To fully understand this misrepresentation with which we have lived for so long, we have to go back a few centuries. True cinnamon, also known as Ceylon cinnamon, has one unique terroir – Sri Lanka. And to this day it is still considered to be the best terroir for cinnamon production in the world. Cassia on the other hand, comes from China, Vietnam and Indonesia. There are of course lots of reasons – geography being one – which made the cassia trade lucrative for many countries. True cinnamon was discovered when traders and sailors began exploring Sri Lanka (previously known as Ceylon) and it was then that the differences in quality and flavor of cinnamon versus cassia became apparent. At that time cinnamon, like many spices, was considered a luxury product, available only to the rich. Continue reading →

My Stupid Indian Phone

Posted on by Ethne

My stupid indian phone - Epices de cru

I am the first to admit that I have very little patience. Monopoly is one of the few games I can endure and that’s only because I get paid for passing “Go”! I never fidget or “have something better to do” except, when babies, dogs or canard de confit are around.

My kids, Marika and Arik were used to me saying “speed it up” whenever what I considered to be their ramblings began to bore me. They both learned early on to punctuate their conversations with humour and to speak quickly if they expected to keep me engaged.

I believe in karma: you know, what goes around comes around. Indians in general are also great believers in that sort thing, but I never dreamed to what extent my impatience and Indian bureaucracy would prove to be karmically incompatible. Continue reading →

A Montreal Poutine

Posted on by Steve

Poutine - Epices de cru

I don’t know why the staff decided the American should make poutine for an all-Quebec crowd. I know they thought it was funny. I thought it was funny. Something to do with the March spice of the month, Montreal Spice Rub. But as I make more and more of the staff lunches, I’ve got to build by reputation. And being able to make poutine, one of those simple, honest dishes that can get messed up easily, is a reputation-making dish. Fries, cheese, and gravy- or is it poutine sauce? These are the kinds of questions I would have to answer if I was to make a good, filling poutine for the staff of Épices de Cru.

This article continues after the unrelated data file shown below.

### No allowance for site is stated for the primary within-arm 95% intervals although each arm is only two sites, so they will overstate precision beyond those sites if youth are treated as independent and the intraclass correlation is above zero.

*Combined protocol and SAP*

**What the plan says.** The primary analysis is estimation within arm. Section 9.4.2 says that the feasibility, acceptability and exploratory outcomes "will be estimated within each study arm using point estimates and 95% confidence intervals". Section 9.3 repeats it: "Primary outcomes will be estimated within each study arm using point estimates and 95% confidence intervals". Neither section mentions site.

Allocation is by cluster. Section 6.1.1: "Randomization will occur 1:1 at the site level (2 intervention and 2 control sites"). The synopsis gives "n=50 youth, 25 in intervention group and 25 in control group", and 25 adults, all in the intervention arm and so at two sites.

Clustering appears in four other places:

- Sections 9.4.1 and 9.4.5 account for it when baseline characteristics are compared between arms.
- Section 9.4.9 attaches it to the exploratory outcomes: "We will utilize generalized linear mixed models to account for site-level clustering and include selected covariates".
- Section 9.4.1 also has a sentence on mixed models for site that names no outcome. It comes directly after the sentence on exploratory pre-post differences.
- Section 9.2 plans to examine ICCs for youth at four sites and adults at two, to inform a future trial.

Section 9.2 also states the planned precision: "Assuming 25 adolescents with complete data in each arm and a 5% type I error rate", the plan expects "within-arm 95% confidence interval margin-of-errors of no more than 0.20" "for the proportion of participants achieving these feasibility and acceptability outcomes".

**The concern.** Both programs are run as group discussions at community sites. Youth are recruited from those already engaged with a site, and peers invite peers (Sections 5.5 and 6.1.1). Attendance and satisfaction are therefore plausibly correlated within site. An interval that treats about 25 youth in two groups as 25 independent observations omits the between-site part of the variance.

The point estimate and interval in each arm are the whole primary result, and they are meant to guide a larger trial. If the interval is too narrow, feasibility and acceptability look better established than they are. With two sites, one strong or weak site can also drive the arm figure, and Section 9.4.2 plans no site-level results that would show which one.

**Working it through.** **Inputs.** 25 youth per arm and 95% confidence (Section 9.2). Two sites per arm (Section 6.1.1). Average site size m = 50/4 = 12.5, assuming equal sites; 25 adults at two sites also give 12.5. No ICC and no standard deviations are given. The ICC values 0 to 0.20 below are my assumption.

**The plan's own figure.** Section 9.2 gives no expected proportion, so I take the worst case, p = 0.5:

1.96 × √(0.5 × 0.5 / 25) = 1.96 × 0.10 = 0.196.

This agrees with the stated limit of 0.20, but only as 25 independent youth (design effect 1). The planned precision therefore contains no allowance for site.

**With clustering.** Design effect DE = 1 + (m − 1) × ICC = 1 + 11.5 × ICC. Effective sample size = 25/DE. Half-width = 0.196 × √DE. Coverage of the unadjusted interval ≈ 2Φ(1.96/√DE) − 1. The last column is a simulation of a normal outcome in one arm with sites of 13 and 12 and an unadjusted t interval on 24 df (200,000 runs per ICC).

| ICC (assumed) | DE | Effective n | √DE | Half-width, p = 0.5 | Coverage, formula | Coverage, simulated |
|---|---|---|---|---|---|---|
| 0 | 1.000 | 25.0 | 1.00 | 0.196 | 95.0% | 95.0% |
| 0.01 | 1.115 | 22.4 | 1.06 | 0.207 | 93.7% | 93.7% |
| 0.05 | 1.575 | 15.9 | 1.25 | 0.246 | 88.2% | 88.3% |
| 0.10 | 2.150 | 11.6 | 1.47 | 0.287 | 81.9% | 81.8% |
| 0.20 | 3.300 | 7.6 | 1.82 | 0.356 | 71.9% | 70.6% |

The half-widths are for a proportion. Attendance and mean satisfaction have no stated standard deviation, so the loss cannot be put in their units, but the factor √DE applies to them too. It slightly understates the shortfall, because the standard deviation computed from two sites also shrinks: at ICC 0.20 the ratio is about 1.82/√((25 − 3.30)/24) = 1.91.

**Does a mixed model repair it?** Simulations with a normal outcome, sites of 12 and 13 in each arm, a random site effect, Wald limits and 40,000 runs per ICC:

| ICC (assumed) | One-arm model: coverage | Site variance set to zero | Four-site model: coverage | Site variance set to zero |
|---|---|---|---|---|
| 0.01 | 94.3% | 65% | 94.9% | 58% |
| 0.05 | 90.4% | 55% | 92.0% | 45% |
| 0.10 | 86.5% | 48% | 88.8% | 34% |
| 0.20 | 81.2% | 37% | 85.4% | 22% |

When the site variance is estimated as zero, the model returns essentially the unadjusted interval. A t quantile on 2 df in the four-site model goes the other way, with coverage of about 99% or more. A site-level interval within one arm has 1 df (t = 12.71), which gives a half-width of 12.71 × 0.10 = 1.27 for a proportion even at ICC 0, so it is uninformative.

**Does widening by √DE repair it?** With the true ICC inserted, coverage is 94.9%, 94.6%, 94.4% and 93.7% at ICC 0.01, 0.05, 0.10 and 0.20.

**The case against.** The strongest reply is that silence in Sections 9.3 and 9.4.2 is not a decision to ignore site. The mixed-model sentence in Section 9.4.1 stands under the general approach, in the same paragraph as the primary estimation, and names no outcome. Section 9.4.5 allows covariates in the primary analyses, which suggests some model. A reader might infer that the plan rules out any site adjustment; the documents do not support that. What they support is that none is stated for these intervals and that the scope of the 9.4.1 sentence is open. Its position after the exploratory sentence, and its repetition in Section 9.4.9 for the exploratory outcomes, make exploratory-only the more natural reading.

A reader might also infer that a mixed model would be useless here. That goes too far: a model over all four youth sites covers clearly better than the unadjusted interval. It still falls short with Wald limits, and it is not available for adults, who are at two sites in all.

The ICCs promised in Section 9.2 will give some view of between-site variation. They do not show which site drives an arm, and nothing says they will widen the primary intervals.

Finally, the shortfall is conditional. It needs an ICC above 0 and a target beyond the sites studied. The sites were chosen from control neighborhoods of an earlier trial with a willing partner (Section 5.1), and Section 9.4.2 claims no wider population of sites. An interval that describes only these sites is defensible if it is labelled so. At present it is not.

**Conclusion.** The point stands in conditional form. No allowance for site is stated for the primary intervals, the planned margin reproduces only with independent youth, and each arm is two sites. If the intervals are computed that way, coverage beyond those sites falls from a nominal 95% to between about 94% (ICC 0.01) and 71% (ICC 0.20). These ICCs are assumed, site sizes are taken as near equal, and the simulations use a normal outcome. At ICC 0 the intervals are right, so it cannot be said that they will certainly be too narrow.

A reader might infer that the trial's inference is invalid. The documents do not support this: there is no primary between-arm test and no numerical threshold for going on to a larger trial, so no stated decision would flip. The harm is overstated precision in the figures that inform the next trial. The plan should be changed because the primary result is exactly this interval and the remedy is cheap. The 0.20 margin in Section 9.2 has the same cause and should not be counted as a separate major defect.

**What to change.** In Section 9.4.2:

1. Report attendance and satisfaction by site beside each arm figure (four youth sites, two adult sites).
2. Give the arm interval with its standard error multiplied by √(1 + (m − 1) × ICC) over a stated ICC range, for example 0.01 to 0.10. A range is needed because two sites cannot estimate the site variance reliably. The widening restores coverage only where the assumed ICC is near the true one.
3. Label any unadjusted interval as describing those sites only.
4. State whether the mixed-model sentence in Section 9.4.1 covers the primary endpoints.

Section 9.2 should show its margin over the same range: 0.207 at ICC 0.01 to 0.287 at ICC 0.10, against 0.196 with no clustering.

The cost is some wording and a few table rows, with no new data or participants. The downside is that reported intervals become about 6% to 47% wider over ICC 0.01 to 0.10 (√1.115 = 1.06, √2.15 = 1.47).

Poutine consists of French fries, which can vary but are usually thin, cheese curds, which are akin to nuggets of unprocessed string cheese, and sauce, which is contentious. There seem to be two schools of thought on the sauce. One is that it’s basically a gravy: roux and stock. Another suggests a specific “poutine sauce,” one that includes ketchup, green peppercorns, and apple cider vinegar. I admit there is a distinct sour flavour to poutine sauce as opposed to normal gravy, but no one seems to complain about poutine with gravy. For my poutine, I decided to go with a good old fashioned gravy. Continue reading →

Cheap, lazy and impatient: Why I Use a Gaiwan

Posted on by Marika

Gaiwan - Epices de cru

In many ways, I am not a traditionalist at all. I am firmly entrenched in the 21st century, using every modern convenience I can get my hands on to make my life easier. You see dear readers, I have accepted that I am a lazy, cheap and impatient woman who wants easy access to all the best things life has to offer, without having to inconvenience my day in least. Latest phone? I have it. New fangled matcha shaker? Mine. I love what is new, what is convenient, and what gets me to the point of the things, the heart of the matter, without wasting my time or energy. And that is why I have a 400 year old Chinese invention at my desk. A Gaiwan appeals to every part of me. Continue reading →

Oolong 101

Oolong 101 - Epices de cru

I wouldn’t go so far as to say that the employees at the Tea Bar have a particular favourite tea, so let’s just say we have a great weakness for oolongs. This befell us because Marika, our tea huntress, always comes back from her travels in China or Taiwan with one or two new oolongs in her suitcases for us to discover. It’s a source of wonder, as we discuss tea in the shop, to note that people know few (and certainly not all!) kinds of oolongs. And yet, as soon as people taste their first sweet infusion of our oolongs, they fall under the charm of these teas. Continue reading →